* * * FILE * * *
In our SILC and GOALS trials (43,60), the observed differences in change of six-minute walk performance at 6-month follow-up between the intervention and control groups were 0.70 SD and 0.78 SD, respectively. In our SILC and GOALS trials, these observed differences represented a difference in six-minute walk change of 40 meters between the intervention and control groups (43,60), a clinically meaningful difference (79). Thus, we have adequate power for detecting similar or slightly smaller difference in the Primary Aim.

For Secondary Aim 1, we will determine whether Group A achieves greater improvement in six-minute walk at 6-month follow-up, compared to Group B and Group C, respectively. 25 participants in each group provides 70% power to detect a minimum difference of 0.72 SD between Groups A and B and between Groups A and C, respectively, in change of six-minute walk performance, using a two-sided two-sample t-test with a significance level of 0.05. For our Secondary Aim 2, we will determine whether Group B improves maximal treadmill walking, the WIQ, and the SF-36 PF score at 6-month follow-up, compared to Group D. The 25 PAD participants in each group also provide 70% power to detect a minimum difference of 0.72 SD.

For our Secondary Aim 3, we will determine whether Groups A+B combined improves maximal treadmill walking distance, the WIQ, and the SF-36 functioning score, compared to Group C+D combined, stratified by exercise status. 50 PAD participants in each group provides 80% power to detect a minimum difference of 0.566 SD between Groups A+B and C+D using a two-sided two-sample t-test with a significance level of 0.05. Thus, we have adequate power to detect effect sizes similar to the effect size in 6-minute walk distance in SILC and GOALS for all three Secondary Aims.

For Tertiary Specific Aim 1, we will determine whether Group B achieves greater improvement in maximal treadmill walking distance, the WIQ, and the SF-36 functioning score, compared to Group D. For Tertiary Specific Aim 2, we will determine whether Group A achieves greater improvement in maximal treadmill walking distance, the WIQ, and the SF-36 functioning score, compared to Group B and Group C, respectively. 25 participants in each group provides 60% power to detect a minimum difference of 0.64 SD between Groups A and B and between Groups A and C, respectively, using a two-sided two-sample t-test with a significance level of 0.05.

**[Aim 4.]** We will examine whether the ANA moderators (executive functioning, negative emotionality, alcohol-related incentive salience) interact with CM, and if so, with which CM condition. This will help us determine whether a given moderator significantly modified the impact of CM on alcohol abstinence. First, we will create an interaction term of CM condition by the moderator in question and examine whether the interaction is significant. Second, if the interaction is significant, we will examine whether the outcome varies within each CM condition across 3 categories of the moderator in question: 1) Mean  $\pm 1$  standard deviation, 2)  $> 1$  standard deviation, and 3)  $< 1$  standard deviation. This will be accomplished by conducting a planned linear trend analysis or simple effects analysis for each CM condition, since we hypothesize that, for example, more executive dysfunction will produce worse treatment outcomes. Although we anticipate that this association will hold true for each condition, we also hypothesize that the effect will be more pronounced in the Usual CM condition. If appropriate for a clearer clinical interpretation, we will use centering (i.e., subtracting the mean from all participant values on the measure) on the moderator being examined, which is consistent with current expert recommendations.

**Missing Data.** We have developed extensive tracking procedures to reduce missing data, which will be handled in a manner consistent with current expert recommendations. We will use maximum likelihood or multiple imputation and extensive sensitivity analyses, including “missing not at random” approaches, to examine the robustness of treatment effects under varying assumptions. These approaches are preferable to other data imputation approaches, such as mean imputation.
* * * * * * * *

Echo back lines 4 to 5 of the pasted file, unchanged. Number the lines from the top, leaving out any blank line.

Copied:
For Tertiary Specific Aim 1, we will determine whether Group B achieves greater improvement in maximal treadmill walking distance, the WIQ, and the SF-36 functioning score, compared to Group D. For Tertiary Specific Aim 2, we will determine whether Group A achieves greater improvement in maximal treadmill walking distance, the WIQ, and the SF-36 functioning score, compared to Group B and Group C, respectively. 25 participants in each group provides 60% power to detect a minimum difference of 0.64 SD between Groups A and B and between Groups A and C, respectively, using a two-sided two-sample t-test with a significance level of 0.05.

**[Aim 4.]** We will examine whether the ANA moderators (executive functioning, negative emotionality, alcohol-related incentive salience) interact with CM, and if so, with which CM condition. This will help us determine whether a given moderator significantly modified the impact of CM on alcohol abstinence. First, we will create an interaction term of CM condition by the moderator in question and examine whether the interaction is significant. Second, if the interaction is significant, we will examine whether the outcome varies within each CM condition across 3 categories of the moderator in question: 1) Mean  $\pm 1$  standard deviation, 2)  $> 1$  standard deviation, and 3)  $< 1$  standard deviation. This will be accomplished by conducting a planned linear trend analysis or simple effects analysis for each CM condition, since we hypothesize that, for example, more executive dysfunction will produce worse treatment outcomes. Although we anticipate that this association will hold true for each condition, we also hypothesize that the effect will be more pronounced in the Usual CM condition. If appropriate for a clearer clinical interpretation, we will use centering (i.e., subtracting the mean from all participant values on the measure) on the moderator being examined, which is consistent with current expert recommendations.